Recycling has become a multi-billion dollar industry in the United States, with some estimates suggesting it could even be worth as much as $80 billion this year. Nevertheless, many communities in the U.S. still do not offer recycling with their municipal waste collection. Even though cities such as Los Angeles have seen a net financial benefit — gaining revenues from selling off recyclable materials instead of paying to send them to landfill — cities are losing money from not launching recycling programs.
Of course, as with the launch of any business or initiative, seed money is needed. And despite the improving economy, many municipalities cannot or will not invest in the launch of the program. Recently Unilever and Procter & Gamble joined a program that seeks to address the growing challenges of waste diversion.
Both consumer packaged goods companies are now aligned with the Closed Loop Fund, a multi-stakeholder program that seeks to invest up to $100 million in recycling programs.
Companies that have joined this initiative so far include Walmart, Coca-Cola, Kuerig, Johnson & Johnson, PepsiCo and Goldman Sachs — a list that will impress you, or cause your eyes to roll upward, depending on how sincere you believe this project is. Staffed and advised by a crew of executives and advisors from academia, nonprofits, governments and the private sector, the Close Loop Fund insists it “can drive transformational change through partnership” in order to boost recycling rates across the country.
In order to make this happen, the fund will offer zero-interest loans to cities so that they can develop new recycling programs. The organization will also provide below-market loans to private companies so they can develop new local recycling infrastructures.
Such a move is necessary as recycling is the lowest hanging fruit when it comes to the encouragement of more sustainable behaviors and habits. To that end, an op-ed co-written by Jonathan Atwood and Len Sauers, both vice presidents of sustainability at Unilever and P&G, respectively, outlines some of the reasons why improved recycling is needed. In 2013, cities spent about $7 billion on landfill fees while losing out on $11 billion that could have been gained from selling recyclables. With the Closed Loop Fund, Atwood and Sauers estimate that cities can improve on the already 87 million tons of waste recycled and composted in 2012. If this program succeeds, the two VPs say 27,000 new jobs could be created across the U.S. while cities gain $2 billion in savings.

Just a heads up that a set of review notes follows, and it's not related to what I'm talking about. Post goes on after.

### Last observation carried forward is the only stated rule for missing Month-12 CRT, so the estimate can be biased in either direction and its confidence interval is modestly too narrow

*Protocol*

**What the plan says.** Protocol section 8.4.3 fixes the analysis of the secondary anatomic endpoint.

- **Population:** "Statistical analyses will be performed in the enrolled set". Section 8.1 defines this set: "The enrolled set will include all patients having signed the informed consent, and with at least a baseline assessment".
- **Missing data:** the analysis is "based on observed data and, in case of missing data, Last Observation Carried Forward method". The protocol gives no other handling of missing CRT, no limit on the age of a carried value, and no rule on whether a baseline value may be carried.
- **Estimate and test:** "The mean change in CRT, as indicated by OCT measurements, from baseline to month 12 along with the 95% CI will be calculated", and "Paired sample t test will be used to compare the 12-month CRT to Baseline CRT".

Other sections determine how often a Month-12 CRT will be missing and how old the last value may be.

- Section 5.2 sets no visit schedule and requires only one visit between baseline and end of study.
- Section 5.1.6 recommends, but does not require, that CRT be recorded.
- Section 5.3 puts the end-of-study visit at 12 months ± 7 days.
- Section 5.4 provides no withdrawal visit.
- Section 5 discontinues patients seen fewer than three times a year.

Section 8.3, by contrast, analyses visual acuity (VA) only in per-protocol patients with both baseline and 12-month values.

This effort has a huge public relations side to it, too. Both companies claim they are doing this because CPG firms “have an efficient and inconsistent stream of recycled material for their packaging,” which can get in the way of meeting any future sustainability goals. Taking a stand on extended producer responsibility would help these companies achieve such targets — but these companies would rather pin the responsibility on consumers, retailers and municipalities. The offer of financing for recycling programs is a far more cost-effective strategy for these companies. $100 million may seem a lot, but it could evaporate quickly if many cities show interest. Time will tell if this will really make a difference or if it is just a well-orchestrated PR stunt full of “multifaceted” investments "in innovative programs.”
Image credit: Blahedo
Based in California, Leon Kaye has also been featured in The Guardian, Clean Technica, Sustainable Brands, Earth911, Inhabitat, Architect Magazine and Wired.com. He shares his thoughts on his own site, GreenGoPost.com. Follow him on Twitter and Instagram.
Leon Kaye has written for TriplePundit since 2010, and became its Executive Editor in 2018. He's based in Fresno, CA, from where he happily explores California’s stellar Central Coast and the national parks in the Sierra Nevadas. He's lived in South Korea, the United Arab Emirates and Uruguay, and has traveled to over 70 countries. He's an alum of the University of Maryland, Baltimore County and the University of Southern California.